The U.S. Preventive Services Task Force recommends that all women over 65 should have a bone density test in addition to others at high risk for bone changes.


The Fracture Risk Assessment Tool (FRAX) is also used to evaluate the fracture risk in weakened bone mineral density. This tool considers age, gender, race, bone mineral density scores, and other relevant medical history to help predict a person's 10-year risk of having a fracture.

Functional Medicine Labs to Test for Root Cause of Osteopenia

Basic Labs + Inflammatory Markers

Laboratory testing can assess the general state of nutrition, the health of blood cells, and immune function. These include complete blood count (CBC) and comprehensive metabolic profile (CMP) in addition to inflammation markers such as C-reactive protein (CRP) and erythrocyte sedimentation rate (ESR) to assess inflammation levels throughout the body, which is a major driver of osteopenia.

Some bone resorption markers can be measured in the urine or blood, which can give insights into the process by which osteoclasts break down bone tissue. N-telopeptide and C-telopeptide can be measured in the urine to track bone resorption over time. Since they fluctuate throughout the day, it is essential to measure them at the same time each day of sampling.


Several hormones influence optimal bone density as they direct osteoblast and osteoclast activity and the mineralization of bones.

Saliva, serum, and urine tests are available to assess the balance of estrogens and other sex hormones. The DUTCH Complete dried urine test, Complete Hormones Panel, and Estrogen Elite Profile measure various hormones to assess hormone balance and metabolism that can impact bone health.

Parathyroid hormone (PTH) helps to regulate calcium and is another hormone that impacts bone strength.

Vitamin D and K

Since vitamin D and K2 play important roles in bone density, levels can be measured in the blood to optimize them.

Microbiome and gut health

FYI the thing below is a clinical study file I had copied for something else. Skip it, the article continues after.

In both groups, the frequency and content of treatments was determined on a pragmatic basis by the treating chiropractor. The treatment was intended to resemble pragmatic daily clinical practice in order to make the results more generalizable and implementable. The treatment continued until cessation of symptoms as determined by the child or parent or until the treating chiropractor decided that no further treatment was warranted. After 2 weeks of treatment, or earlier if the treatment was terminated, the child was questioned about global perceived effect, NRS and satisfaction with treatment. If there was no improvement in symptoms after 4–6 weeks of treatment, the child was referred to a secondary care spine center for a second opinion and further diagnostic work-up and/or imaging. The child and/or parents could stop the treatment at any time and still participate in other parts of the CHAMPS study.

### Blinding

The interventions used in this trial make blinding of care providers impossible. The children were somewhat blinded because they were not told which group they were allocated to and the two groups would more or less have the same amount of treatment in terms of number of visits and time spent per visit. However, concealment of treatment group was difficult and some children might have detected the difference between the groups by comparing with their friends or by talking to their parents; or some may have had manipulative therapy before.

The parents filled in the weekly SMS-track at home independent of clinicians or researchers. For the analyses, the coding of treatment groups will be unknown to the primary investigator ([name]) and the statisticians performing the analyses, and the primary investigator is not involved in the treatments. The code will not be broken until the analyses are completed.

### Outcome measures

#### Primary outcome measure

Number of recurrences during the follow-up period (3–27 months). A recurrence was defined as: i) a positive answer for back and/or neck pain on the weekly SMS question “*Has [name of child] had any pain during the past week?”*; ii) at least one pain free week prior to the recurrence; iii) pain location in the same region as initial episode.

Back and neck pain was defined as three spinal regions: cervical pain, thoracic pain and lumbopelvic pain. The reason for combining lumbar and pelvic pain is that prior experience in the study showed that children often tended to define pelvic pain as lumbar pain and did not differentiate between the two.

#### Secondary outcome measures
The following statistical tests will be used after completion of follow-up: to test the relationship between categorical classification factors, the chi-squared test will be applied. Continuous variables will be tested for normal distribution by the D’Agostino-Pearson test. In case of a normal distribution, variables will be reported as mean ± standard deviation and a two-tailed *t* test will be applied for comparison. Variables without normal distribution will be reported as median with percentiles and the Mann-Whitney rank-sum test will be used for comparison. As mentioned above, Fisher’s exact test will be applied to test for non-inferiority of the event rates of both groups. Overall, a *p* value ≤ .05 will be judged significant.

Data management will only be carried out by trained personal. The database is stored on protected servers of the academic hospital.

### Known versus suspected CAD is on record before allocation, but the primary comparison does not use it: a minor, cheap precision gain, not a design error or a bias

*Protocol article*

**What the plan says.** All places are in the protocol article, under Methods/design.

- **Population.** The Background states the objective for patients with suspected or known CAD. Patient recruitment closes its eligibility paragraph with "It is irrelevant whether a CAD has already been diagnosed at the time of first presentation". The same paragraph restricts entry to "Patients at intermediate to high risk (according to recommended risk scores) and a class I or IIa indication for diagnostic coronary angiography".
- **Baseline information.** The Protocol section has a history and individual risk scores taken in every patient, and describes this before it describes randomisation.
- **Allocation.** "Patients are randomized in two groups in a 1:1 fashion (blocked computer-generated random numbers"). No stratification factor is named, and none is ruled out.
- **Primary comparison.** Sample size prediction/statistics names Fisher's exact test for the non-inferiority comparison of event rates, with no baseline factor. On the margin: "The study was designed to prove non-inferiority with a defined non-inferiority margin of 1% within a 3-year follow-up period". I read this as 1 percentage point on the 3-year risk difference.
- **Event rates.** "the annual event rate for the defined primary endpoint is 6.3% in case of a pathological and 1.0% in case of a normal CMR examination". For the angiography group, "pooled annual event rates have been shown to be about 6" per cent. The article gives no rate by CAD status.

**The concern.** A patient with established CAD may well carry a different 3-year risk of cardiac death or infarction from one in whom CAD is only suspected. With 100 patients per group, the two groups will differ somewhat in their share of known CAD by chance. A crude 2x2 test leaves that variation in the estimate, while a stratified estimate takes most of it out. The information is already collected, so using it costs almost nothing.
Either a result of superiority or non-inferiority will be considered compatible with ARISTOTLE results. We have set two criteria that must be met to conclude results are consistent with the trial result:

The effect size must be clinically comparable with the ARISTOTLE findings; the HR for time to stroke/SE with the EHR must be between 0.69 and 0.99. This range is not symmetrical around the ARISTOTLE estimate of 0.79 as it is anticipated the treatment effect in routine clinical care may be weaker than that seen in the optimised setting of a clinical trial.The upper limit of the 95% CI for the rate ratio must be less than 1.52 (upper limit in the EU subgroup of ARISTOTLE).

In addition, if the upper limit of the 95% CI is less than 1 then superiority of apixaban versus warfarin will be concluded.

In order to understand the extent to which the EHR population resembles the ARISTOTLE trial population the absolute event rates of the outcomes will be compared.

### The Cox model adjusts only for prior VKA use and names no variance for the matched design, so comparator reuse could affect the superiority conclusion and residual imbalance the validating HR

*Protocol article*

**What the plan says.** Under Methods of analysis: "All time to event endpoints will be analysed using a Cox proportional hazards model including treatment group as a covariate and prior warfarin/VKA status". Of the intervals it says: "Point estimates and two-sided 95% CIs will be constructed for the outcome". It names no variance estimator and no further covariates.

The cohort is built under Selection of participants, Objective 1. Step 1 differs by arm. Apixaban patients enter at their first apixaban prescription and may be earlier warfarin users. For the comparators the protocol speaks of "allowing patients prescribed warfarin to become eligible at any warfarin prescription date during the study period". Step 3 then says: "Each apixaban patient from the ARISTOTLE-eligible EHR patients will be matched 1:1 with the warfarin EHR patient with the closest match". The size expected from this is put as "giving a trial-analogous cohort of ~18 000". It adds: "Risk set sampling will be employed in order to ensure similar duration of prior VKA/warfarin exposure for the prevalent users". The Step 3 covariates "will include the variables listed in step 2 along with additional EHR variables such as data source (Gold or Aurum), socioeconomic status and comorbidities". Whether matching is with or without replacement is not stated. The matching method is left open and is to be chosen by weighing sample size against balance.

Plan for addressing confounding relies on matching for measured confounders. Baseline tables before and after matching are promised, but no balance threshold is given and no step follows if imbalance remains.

To assess the state of the microbiome, which is known to play a vital role in the development of systemic inflammation that can impact bone turnover, a Comprehensive Stool Test can be used to measure amounts of healthy and unbalanced gut bacteria (dysbiosis), inflammatory markers, leaky gut, parasites, and yeast.

Food sensitivities can increase intestinal permeability, inflammation, and dysregulated bone turnover. Foods to which an individual is sensitive can be identified with ELISA testing.

Toxic Burden

Organic acid testing can provide a comprehensive look at metabolic function, toxic burden, and amino acid balance to assess the role these are playing in bone health.

Osteopenia Prevention

Maintaining strong bones and restoring bone mineral density requires an individualized multifactorial approach that addresses inflammation, dietary, lifestyle, and environmental factors.

Anti-inflammatory Diet

Since inflammation is a driver of bone loss, diet is a powerful way to help restore balance and maintain adequate nutrients to build bone strength. A whole foods-focused diet that emphasizes fresh produce, healthy fats, and protein and minimizes processed sugars, inflammatory fats like vegetable oils, and additives is recommended.

Omega-3 fats

Omega 3 fatty acids from fatty fish like salmon, walnuts, or fish oil supplements have been shown to augment bone mineralization and help prevent bone loss and osteopenia.


In addition to adequate minerals like calcium and vitamins D and K, dietary protein is needed for strong bones. Protein makes up roughly 50% of the volume of bones and about one-third of their mass, so a healthy balanced diet, including personalized protein sources, is critical for long-term bone health.